The keyboard itself feels really good. The Jest 2 manages to avoid a problem often found with sliding keyboards in that the keys have a very distinct shape to them. it was very easy to tell them apart as you use the phone, and I found the keys to be firmly planted on the front of the phone. They offer good travel and feedback.
The microSD port, volume toggle, and voice command key are all on the left side of the device. Both keys are a bit small, but have really good travel and feedback. The microUSB port in on the right side of the Jest 2, with the 2.5mm headset jack below it. The lock/power button is also on the right side, as is the dedicated camera button. Both buttons can be found easily and have good travel and feedback. Thankfully, they are positioned far enough apart that you won't accidentally press one when you mean to press the other.
As for the user interface, it is the standard Verizon Wireless feature phone interface that's available on a million other phones.
For the messaging fanatic, I suppose the smallish footprint and solid keyboard are appealing.
The Caper is small, monoblock messaging phone that has a full QWERTY keyboard.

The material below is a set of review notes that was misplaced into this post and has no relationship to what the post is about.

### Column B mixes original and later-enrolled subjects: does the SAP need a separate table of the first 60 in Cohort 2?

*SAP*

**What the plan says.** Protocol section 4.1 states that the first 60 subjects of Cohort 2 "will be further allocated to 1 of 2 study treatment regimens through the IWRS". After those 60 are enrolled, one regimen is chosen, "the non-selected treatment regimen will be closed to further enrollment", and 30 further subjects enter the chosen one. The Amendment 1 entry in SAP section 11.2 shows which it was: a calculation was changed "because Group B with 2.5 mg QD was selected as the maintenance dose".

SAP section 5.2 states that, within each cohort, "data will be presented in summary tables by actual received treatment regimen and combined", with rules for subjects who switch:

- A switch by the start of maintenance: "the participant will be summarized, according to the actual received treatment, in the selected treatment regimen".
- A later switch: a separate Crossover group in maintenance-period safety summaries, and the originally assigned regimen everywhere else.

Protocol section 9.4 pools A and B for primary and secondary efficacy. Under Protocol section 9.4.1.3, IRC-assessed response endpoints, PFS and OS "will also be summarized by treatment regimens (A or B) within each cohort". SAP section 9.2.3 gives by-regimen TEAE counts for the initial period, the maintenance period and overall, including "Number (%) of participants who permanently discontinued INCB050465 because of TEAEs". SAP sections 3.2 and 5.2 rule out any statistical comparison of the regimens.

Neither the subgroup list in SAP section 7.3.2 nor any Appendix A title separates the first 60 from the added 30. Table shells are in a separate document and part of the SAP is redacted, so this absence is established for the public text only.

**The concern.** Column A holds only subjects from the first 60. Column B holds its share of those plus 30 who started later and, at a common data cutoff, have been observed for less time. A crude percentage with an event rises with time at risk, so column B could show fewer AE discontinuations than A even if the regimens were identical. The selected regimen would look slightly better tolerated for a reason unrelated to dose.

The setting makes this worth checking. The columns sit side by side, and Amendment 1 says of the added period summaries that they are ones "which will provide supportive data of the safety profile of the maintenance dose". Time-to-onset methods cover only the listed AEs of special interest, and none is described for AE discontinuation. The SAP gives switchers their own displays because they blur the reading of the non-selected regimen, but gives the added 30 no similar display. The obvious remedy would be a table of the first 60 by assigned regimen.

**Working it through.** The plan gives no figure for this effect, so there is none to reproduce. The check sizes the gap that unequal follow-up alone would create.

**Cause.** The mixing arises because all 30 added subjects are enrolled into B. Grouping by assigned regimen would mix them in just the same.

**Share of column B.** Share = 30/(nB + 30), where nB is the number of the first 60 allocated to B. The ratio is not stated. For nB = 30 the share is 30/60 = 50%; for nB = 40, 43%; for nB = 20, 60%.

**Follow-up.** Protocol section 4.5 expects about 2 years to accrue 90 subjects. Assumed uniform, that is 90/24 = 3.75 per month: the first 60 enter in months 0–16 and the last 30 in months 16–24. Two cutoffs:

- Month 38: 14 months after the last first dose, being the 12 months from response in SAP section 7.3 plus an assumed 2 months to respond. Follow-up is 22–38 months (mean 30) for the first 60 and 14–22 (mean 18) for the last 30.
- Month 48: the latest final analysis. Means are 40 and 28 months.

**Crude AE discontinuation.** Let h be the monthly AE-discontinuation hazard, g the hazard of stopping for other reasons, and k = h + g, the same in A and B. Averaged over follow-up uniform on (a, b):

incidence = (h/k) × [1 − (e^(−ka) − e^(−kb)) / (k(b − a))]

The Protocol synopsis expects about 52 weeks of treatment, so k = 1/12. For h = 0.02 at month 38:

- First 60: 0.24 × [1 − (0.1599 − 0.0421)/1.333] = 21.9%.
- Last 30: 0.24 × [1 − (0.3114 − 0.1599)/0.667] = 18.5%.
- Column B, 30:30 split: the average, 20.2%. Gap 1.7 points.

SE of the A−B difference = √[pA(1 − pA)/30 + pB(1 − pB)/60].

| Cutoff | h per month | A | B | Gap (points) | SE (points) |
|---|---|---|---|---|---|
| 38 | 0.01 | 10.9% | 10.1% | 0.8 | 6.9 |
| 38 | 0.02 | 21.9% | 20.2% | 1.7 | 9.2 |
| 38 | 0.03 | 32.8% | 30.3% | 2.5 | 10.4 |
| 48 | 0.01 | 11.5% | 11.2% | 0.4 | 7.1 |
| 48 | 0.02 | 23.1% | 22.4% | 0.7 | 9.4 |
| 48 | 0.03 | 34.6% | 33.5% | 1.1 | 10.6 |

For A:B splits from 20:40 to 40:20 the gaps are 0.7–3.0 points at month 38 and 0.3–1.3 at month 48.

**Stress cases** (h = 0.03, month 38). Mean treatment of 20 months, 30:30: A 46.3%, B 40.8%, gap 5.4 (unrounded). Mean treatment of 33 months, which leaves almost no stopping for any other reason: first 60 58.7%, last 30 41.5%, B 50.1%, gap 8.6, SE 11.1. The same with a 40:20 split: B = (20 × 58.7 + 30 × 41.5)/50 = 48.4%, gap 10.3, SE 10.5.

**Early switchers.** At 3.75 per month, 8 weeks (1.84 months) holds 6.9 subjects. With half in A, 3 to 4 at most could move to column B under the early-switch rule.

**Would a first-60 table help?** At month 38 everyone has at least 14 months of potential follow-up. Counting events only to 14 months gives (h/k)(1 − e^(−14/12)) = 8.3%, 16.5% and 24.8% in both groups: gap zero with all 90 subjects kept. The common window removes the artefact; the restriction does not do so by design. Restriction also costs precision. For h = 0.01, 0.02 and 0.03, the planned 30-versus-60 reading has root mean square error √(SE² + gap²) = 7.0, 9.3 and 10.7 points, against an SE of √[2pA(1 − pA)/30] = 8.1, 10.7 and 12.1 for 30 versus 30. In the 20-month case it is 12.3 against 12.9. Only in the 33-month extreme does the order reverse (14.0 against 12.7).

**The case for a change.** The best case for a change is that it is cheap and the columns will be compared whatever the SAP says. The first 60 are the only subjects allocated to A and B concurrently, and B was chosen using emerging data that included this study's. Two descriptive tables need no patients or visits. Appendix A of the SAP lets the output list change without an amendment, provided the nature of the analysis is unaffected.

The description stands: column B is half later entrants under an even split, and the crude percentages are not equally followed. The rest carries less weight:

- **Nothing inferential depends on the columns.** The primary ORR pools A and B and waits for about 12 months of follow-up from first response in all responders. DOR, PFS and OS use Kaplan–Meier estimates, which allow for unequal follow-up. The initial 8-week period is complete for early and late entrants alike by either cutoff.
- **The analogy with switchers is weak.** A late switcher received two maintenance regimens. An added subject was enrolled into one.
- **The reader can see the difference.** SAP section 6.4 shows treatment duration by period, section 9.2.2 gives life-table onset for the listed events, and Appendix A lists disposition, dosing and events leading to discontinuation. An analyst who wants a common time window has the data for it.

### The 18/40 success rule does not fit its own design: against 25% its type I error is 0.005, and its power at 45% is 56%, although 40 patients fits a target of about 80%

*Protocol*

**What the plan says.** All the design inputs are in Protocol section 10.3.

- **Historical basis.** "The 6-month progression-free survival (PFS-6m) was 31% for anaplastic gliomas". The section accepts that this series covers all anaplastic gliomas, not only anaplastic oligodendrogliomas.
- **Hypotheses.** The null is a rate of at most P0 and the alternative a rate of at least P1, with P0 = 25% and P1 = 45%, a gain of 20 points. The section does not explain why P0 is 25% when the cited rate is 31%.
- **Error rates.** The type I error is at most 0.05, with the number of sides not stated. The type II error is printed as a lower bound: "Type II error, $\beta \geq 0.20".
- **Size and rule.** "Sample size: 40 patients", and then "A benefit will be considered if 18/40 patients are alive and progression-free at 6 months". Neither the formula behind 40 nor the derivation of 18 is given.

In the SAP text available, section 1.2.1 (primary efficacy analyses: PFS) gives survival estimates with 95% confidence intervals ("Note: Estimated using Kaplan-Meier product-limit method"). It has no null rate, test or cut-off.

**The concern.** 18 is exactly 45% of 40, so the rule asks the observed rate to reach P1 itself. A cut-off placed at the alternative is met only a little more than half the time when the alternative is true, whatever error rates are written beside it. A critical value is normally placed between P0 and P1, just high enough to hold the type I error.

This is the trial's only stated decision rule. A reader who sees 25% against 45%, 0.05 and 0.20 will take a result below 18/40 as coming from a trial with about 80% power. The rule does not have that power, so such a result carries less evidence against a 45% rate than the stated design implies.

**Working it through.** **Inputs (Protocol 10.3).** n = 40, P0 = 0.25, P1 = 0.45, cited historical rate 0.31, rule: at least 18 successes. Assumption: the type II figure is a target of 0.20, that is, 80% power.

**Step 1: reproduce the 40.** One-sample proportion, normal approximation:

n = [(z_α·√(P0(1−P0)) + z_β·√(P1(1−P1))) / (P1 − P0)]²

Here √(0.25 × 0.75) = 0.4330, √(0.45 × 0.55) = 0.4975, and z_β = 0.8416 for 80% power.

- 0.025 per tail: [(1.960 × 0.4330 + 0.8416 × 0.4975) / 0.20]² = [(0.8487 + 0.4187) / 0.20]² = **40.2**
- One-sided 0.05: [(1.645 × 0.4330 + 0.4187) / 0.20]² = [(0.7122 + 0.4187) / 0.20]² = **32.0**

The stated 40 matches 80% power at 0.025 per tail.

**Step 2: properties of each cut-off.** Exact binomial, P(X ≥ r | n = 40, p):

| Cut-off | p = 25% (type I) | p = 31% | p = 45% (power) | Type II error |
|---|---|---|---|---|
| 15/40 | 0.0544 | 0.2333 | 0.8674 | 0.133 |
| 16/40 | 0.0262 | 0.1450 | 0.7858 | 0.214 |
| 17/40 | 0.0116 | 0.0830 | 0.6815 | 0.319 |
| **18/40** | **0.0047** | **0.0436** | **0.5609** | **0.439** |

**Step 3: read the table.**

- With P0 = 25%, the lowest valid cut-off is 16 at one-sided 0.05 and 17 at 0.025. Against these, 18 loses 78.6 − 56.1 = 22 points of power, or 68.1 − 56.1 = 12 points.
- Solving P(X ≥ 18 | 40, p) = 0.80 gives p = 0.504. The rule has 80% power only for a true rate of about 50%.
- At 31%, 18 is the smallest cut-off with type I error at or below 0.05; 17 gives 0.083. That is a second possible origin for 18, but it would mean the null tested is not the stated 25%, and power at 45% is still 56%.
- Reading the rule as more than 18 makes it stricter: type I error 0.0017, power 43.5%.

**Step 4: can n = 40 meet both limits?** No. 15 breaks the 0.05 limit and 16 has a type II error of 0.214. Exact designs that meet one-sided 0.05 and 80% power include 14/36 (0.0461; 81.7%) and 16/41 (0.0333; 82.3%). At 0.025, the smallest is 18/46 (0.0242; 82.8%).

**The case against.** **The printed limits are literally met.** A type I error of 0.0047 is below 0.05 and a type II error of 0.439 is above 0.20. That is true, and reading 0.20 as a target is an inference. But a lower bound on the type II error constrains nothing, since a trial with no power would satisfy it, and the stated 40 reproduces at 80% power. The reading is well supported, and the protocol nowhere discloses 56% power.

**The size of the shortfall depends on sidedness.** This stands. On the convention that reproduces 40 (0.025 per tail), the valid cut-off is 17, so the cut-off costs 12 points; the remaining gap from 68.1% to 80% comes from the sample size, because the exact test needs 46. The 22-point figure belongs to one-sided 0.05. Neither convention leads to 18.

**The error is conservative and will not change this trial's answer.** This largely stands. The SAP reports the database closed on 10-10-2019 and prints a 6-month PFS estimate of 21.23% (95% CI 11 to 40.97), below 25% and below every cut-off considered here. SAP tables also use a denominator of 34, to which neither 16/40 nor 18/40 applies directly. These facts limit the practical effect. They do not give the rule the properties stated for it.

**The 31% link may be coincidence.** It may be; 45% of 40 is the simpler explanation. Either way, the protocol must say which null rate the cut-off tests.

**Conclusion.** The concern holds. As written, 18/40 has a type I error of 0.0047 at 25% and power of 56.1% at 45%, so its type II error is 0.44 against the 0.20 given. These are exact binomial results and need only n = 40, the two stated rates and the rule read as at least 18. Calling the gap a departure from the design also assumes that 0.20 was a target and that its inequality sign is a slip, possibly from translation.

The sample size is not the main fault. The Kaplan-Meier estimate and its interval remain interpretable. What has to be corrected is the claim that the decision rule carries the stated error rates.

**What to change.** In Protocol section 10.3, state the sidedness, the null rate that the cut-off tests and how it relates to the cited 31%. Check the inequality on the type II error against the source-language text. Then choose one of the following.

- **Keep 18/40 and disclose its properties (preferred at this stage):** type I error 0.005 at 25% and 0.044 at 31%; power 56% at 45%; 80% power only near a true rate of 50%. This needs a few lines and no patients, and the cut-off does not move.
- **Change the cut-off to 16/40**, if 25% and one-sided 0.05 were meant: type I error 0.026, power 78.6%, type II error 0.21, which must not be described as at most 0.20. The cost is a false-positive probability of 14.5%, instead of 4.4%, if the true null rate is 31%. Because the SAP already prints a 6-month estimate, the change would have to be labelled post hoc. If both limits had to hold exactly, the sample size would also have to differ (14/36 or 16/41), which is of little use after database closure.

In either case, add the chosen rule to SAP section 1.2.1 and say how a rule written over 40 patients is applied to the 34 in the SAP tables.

It is lightweight and feels good in the hand. The overall fit and finish is somewhat on the cheap side, and the materials are not of the highest quality. It is put together reasonably well, but doesn't have the tightest build I've seen.
It is covered with buttons. Below the smallish display, the navigation cluster has no fewer than six buttons and the d-pad. They have a good feel to them. The action was a bit stiff, but stiff is better than mushy. The keys have a good amount of travel and feedback, and were satisfying to use. The d-pad felt good under the thumb, and the edge was well defined, making it easy to find and use.
The keyboard felt pretty good, but is short of fantastic. The individual keys have a nicely rounded shape, which makes it easier for your thumbs to tell them apart as you move around the keyboard. They are a bit on the loose side, and have too much side-to-side travel for my tastes. The travel and feedback of the keys was acceptable, but I found the "wigglyness" to be off-putting.
There are tons of bottons on the side edges of the phone. The volume toggle is on the left, and has a tight feel to it. The voice command key is below it. Both buttons have a pleasant shape to them. Same goes for all the buttons on the right side, which include a keyboard lock key and the camera button. I wish the camera button were a bit further away from the lock key, as it is all too easy to accidentally lock the keyboard when you mean to open the camera application.
The user interface is the typical (and crusty) Verizon Wireless feature phone interface. Pick up any off-the-shelf feature phone at your local Verizon store and you'll see what the Caper is all about. It is usable, but badly needs to be updated.
In all, it's not a bad little phone that is probably best used by young teenagers as a messaging device.
May 8, 2012